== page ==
Dennis-Benn: Coming [to the U.S.], I really came for so many different reasons, and among them was definitely the homophobia. I wasn't out when I left Jamaica. I actually came out when I came here to the United States. But there [in Jamaica], I also experienced colorism and classism, and I think those two things were actually more of a burden.... I started internalizing a lot of things. It was during my senior year in school and I went to this all-girls school where the majority of the girls were lighter-skin Black and very wealthy girls, and I always felt like I was ostracized.... Coming from a working-class family, never thinking, like, I would amount to anything more than the secretary, because you know [in Jamaica], the class system is so rigid...and that was also jarring, to come here as an immigrant, like, I'm going to accomplish the American dream -- and not really unpacking what that is.

Broom: I think I was lucky because I didn't grow up with this idea in my head that somehow the North was free of blame and this wonderful place where when you arrive all your problems will be solved.... The Southern thing I think requires that it be quieter, right, people are a little more passive-aggressive about it, a little subtler.... [The racism] was bolder to me in the North.

Dennis-Benn: I know, in Patsy, I really blatantly explore that theme. Here is this woman who is trying to find her place in the world -- and she does it by leaving Jamaica, coming to America, chasing that dream that I just described, that fantasy of what America is.... Patsy feels the need to go and be with Cicely. She leaves her daughter, Tru, behind. And really with that -- Patsy not being able to mother -- it's a role she never really expected to have and she's not really able to play very well, and felt it was best to leave because she doesn't have anything to offer Tru. I wanted to also tap into that given -- it's a taboo issue everywhere, but for our culture, for Jamaican women, if you don't have children by the age of 25, the questions are being asked: "When's that going to happen? What's going on? Are you barren?" And here's a woman now who's saying to herself first, then to the world, that she does not want to be a mother.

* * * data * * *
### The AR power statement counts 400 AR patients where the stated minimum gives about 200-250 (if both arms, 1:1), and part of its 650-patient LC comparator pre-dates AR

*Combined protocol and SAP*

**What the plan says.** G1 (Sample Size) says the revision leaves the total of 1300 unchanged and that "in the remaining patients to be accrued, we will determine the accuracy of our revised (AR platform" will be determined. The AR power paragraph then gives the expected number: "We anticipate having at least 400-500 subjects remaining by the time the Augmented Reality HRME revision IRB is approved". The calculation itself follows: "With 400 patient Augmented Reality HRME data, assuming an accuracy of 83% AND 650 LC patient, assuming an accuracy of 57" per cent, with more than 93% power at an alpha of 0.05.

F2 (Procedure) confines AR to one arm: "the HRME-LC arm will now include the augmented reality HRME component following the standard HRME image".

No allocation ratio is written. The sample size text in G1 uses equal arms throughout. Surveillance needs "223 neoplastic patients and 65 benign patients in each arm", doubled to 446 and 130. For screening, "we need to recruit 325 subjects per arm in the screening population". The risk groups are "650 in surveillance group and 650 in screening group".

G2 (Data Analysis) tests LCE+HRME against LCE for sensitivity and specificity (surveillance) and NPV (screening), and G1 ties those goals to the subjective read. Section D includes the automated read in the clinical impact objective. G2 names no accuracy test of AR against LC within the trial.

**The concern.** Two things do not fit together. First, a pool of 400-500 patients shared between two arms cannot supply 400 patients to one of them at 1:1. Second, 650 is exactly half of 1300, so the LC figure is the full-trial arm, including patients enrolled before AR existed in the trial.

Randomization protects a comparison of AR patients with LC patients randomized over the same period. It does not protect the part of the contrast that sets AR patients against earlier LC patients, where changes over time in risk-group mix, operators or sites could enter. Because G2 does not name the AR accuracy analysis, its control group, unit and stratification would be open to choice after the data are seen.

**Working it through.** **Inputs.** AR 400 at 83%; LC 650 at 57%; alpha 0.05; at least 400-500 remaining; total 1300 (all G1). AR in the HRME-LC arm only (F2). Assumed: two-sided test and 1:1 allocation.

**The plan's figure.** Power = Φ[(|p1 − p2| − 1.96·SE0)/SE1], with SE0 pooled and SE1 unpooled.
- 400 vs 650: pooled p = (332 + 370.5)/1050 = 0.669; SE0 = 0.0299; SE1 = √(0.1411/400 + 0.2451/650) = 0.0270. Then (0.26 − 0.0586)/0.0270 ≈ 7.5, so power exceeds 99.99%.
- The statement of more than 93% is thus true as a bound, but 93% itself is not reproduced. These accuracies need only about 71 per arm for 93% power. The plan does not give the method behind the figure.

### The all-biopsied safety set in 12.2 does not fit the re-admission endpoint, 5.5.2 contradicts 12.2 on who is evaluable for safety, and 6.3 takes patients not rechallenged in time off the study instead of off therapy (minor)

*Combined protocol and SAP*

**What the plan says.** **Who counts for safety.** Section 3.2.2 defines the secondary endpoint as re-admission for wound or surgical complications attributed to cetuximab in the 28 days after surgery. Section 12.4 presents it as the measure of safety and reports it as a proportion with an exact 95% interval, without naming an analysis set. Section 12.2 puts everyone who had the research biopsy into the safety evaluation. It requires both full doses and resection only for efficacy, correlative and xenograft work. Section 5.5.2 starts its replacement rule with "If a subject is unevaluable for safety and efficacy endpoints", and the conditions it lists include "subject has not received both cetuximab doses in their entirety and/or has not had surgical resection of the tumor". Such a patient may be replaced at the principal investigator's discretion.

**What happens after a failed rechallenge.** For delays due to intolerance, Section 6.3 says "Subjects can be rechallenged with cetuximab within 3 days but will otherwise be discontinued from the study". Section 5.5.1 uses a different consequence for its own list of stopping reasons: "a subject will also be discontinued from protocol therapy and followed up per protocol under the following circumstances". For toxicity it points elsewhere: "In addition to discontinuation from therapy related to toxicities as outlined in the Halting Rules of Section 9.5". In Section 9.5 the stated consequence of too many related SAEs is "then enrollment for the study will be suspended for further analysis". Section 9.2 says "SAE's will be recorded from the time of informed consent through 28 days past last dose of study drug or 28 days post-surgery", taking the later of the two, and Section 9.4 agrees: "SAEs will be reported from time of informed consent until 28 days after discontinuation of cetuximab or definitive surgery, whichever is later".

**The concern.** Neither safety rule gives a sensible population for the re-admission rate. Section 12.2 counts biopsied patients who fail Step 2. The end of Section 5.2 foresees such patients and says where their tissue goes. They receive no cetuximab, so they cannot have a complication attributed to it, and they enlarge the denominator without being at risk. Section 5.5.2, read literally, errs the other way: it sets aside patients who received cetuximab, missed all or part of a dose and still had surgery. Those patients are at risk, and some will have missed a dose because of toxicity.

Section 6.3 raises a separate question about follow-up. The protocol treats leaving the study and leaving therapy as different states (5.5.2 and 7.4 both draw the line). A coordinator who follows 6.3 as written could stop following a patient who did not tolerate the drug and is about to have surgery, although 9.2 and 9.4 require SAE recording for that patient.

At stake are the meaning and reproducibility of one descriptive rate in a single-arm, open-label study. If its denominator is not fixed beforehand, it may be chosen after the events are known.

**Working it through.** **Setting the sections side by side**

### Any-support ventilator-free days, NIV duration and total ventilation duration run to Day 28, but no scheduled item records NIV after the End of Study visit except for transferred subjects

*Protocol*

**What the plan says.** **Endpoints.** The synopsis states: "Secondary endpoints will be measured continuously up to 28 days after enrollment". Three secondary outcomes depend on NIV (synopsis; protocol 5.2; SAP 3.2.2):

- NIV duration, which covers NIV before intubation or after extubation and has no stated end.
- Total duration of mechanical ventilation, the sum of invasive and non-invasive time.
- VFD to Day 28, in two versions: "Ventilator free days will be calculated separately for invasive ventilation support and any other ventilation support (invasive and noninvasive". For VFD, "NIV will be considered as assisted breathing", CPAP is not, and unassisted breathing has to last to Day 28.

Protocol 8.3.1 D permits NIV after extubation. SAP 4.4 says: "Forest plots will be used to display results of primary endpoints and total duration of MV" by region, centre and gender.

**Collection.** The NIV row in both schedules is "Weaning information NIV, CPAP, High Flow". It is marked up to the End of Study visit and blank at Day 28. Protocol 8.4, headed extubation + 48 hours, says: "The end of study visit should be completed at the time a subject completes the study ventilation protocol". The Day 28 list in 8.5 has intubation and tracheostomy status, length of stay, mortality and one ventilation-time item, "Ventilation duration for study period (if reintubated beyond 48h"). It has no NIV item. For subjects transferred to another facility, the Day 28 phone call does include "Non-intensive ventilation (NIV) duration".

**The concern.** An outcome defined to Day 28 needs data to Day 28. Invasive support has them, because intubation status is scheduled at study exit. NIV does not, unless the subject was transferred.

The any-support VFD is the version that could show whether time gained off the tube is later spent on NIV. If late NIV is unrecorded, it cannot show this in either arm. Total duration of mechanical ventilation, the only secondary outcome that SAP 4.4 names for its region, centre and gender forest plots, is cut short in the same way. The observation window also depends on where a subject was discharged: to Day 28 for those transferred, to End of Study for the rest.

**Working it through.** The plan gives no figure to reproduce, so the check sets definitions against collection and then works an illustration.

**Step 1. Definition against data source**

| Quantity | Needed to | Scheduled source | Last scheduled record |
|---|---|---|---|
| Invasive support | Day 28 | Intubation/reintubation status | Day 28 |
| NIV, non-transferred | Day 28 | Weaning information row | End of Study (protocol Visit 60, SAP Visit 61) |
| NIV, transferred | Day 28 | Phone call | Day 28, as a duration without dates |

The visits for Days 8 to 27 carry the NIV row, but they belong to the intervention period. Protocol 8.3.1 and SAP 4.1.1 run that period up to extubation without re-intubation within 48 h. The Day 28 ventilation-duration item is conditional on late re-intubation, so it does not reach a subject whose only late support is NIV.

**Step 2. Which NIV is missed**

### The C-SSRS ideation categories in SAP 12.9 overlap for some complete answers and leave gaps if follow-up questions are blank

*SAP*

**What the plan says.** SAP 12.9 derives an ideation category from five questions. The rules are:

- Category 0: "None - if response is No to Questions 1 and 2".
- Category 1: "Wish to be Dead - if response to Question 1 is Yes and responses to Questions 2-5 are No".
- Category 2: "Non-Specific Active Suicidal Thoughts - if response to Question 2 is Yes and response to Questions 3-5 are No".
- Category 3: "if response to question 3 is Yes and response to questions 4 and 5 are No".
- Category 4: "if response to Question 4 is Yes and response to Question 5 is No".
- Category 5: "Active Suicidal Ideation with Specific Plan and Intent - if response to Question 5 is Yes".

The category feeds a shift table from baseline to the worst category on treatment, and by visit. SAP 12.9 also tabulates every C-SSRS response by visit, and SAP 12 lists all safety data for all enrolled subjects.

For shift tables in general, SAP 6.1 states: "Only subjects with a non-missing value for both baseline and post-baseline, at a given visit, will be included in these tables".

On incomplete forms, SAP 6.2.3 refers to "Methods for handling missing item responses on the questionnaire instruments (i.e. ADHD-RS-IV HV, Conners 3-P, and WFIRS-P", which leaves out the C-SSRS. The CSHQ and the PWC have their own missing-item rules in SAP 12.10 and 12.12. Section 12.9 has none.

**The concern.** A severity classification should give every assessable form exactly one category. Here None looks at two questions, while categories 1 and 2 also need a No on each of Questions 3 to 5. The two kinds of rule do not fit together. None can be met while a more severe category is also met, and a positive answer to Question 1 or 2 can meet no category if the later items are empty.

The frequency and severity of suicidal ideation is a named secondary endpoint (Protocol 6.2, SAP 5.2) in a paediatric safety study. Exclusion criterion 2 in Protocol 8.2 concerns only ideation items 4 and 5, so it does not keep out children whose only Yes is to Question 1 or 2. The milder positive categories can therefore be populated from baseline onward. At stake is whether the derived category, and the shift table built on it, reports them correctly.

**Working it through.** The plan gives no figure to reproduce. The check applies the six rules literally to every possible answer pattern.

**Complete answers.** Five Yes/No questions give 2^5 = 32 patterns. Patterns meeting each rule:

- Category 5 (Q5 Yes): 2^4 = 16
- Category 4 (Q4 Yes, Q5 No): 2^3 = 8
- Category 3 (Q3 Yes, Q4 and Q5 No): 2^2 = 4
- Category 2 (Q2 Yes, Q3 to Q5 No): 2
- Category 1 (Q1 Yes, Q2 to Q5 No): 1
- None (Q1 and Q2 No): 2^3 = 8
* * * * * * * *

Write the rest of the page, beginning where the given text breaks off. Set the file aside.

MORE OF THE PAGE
Broom: I loved that so much about Patsy. And I guess thinking about my own mother, it's an interesting question because this is someone who was born in 1941, had 12 children that she raised, and I write in the book about how she wasn't able to finish school because she would be a bad example -- and that for me is very connected to the idea that the mother has sort of evolved.

You know, my mother bought a house at 19 years old and this connects very strongly for me about what the American dream means. You can get the quote "American Dream," but then how do you maintain that? And often the sustaining of it is impossible for many people.